Dan Barry: Should South Carolina Jews be forced to maintain this chimney built by Germans serving the Nazis?

Mayra Bitsko: Save me! An alien took over my child's personality

Frank Clayton: Get happy: 20 scientifically proven happiness activities

Susan Scutti: It's Genetic! Obesity and the 'Carb Breakdown' Gene

Lecia Bushak: Why Hand Sanitizer May Actually Harm Your Health

Stacy Rapacon: Great Funds You Can Own for $500 or Less

Cameron Huddleston: 7 Ways to Save on Home Decor

The Kosher Gourmet by Steve Petusevsky Exploring ingredients as edible-stuffed containers (TWO RECIPES + TIPS & TECHINQUES)

Jewish World Review Sept. 14, 2006 / 21 Elul, 5766

Fuzzy memory on fuzzy math

By Debra J. Saunders

Debra J. Saunders
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http://www.JewishWorldReview.com | The National Council of Teachers of Mathematics released new guidelines that, for example, call on fourth graders to know multiplication tables and division.

Oddly, it's big news when math teachers call for students to learn math skills. So The Wall Street Journal and The New York Times reported that the guidelines signaled a return to emphasizing ''basics" in math education.

Stanford University math professor James Milgram, who advised the NCTM on the new guidelines, told Education Week that the new guidelines represent "an end to the math wars." Milgram was referring to the ideological battle between educators who believe that students should memorize multiplication tables and master long-division and educrats who believe teachers should encourage students to discover math for themselves and master estimating numbers.

In 1989, the NCTM was on the fuzzy side. The council argued that kids did not need to memorize math facts because, "The calculator renders obsolete much of the complex pencil-and-paper proficiency traditionally emphasized in mathematics courses."

State agencies compounded the folly. California educators argued that memorization of number facts was "a hindrance rather than a help in developing mathematical understanding."

In keeping with the NCTM's emphasis on children writing about math, developers of a California assessment test told graders to give more credit to students who got the wrong answer to a math question (but wrote a better essay) than students who gave the right answer without the right prose. California elementary schools scarfed up MathLand, a trendy program that pooh-poohed exercises with "predetermined numerical results."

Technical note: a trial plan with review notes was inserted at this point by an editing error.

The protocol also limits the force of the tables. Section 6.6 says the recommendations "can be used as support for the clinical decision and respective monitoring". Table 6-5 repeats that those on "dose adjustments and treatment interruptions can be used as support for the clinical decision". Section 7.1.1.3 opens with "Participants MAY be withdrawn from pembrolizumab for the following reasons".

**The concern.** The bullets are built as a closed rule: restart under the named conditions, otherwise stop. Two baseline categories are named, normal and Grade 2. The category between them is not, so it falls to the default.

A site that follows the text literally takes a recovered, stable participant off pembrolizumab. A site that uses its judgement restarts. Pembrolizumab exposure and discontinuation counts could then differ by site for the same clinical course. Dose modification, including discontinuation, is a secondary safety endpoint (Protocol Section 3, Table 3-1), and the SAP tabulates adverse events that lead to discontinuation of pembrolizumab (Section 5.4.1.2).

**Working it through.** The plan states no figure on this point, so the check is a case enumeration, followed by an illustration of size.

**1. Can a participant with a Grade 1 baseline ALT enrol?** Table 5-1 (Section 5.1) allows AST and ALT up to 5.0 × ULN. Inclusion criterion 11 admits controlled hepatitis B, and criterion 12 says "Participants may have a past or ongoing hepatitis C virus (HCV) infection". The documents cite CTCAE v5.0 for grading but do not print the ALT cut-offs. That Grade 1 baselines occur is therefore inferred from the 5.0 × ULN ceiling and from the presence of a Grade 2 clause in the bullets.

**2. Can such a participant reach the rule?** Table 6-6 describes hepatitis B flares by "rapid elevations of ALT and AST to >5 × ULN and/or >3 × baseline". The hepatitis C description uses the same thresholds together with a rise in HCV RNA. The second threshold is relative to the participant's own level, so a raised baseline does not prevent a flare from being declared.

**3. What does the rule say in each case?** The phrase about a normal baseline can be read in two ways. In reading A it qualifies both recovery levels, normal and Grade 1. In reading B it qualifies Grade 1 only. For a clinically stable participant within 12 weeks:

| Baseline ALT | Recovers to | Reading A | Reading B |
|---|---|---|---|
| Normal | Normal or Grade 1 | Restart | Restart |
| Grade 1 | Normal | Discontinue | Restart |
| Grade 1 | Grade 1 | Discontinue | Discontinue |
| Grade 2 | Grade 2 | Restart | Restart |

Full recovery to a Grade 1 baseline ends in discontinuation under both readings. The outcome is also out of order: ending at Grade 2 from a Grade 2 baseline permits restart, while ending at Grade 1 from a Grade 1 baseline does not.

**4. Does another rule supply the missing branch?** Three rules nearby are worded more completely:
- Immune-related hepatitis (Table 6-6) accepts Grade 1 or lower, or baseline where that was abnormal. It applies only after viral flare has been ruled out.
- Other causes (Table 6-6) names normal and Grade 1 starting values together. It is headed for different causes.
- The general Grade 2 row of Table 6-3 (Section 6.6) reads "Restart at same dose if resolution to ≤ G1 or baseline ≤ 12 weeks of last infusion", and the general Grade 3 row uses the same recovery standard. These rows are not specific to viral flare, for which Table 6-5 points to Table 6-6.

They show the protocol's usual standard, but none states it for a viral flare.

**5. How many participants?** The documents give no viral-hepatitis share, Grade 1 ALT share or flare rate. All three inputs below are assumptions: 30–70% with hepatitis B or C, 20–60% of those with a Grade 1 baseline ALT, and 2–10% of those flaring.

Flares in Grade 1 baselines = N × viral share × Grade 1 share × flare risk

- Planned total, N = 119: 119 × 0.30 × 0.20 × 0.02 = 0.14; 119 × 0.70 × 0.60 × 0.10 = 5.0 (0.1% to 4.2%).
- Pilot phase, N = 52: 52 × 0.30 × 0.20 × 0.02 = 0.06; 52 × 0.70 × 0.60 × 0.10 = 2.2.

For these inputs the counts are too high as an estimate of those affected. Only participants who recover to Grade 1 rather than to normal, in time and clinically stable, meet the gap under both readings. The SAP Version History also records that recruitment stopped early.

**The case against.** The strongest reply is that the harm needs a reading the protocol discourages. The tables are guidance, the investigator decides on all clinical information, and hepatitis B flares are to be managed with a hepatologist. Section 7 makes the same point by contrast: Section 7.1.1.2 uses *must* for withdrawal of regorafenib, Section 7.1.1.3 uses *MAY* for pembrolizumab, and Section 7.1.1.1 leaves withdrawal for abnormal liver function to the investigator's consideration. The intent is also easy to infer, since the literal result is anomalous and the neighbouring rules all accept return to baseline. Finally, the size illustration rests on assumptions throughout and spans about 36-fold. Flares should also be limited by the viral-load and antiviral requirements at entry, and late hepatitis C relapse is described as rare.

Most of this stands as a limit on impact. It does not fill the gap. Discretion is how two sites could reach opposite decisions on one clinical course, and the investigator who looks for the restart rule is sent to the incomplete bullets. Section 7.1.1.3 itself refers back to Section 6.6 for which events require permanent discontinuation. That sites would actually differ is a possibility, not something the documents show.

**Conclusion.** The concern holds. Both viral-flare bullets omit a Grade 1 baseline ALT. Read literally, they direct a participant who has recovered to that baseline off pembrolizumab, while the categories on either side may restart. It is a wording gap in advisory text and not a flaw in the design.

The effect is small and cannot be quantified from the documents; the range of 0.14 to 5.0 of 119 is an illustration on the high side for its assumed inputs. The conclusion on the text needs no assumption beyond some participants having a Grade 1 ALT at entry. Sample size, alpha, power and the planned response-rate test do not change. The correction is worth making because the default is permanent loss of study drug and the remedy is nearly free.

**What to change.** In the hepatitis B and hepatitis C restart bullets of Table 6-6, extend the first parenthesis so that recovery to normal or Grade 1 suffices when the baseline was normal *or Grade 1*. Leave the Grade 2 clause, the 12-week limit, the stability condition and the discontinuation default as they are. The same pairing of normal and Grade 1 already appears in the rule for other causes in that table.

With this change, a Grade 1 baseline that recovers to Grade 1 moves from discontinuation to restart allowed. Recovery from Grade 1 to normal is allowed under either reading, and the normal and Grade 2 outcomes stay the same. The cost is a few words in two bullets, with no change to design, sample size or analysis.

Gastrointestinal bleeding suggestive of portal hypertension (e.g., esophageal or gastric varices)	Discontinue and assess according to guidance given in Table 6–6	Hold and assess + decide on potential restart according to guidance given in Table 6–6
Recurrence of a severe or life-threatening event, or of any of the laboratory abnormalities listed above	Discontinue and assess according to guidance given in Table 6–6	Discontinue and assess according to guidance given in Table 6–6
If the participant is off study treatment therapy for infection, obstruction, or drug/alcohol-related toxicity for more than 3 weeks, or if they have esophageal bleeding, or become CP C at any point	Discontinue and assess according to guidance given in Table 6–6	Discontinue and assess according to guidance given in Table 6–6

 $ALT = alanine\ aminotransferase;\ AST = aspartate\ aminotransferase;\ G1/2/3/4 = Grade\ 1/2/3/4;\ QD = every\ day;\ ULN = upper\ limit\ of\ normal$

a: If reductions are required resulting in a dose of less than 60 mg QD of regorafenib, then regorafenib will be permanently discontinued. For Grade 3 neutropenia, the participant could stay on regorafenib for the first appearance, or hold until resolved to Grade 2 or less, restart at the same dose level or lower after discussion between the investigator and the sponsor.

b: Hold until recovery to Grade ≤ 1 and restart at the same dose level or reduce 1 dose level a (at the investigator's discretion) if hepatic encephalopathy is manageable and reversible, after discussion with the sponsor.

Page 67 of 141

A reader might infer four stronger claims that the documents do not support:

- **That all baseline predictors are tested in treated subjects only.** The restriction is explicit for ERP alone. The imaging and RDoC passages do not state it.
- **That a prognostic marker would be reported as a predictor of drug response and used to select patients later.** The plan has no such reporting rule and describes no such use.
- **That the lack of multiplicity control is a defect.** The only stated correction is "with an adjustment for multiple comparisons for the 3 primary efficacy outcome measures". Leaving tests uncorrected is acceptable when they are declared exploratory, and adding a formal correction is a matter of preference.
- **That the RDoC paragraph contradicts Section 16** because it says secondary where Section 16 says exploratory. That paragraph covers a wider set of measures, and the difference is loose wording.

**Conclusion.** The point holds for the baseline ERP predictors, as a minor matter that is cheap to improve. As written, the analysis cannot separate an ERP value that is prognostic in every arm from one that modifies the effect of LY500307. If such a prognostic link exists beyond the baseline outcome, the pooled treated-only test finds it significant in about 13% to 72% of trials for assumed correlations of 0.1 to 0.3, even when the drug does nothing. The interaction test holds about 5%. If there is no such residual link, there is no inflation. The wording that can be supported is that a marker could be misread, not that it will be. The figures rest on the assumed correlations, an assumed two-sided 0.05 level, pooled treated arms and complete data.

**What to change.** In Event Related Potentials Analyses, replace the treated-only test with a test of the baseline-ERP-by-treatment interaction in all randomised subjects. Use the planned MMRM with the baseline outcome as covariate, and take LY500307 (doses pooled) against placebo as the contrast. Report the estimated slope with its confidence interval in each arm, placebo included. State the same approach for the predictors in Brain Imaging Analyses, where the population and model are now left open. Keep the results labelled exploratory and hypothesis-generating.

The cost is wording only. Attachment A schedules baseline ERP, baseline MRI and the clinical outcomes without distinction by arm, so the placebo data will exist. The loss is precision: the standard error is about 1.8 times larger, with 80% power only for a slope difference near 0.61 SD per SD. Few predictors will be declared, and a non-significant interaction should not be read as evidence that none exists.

The unofficial slogan for new-new math: There is no right answer. Trendy programs recommended that students work in groups so that they could discover the answers. Instead of memorizing 5+4=9, students would look for creative ways to solve the equation, such as that 5+5=10 but since 4 is 1 less 5, the answer is 9. In the name of creativity, new-new math was both time-consuming and boring.

No surprise, students suffered. Milgram found that the number of California State University students — that is, the top 30 percent of high school graduates — who needed remedial math more than doubled, from 23 percent in 1989 to 55 percent some 10 years later.

So I was thrilled to see the NCTM actually concentrating on math skills. Until I talked to NCTM executive director Jim Rubillo, who said the new guidelines were a "continuation" of the 1989 standards, and there is no "change in philosophy."

Don't blame the NCTM for bad trendy textbooks, Rubillo added: "In theater, I've seen Shakespeare done very well and very poorly."

Forsooth: Fuzzy math doth not equal Shakespeare. Before I called Rubillo, I told Cal State L.A. math professor Wayne Bishop that the NCTM was really coming around, but Bishop was skeptical. I chided him. After all, I noted, the guidelines may not call for third-graders to memorize multiplication tables, as California's substantive standards do, but at least they support "quick recall of multiplication facts" in the fourth grade. At least they deal with math now.

Bishop responded, "I would be surprised if behind the scenes they've moved at all." Now I wonder, too. It is not a good sign that, when I cited Milgram's quote about the end of the math wars, Rubillo responded, "The math wars are just an invention in the last few years of just a couple of people."

This mess started when true believers turned math into a faith-based folly. When angry parents and teachers rebelled, the faddists denied that they had moved away from the basics. After years of clashes within curriculum commissions and fierce textbook battles, they now deny there was a curriculum war. Then they wonder why no one believes them.

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© 2006, Creators Syndicate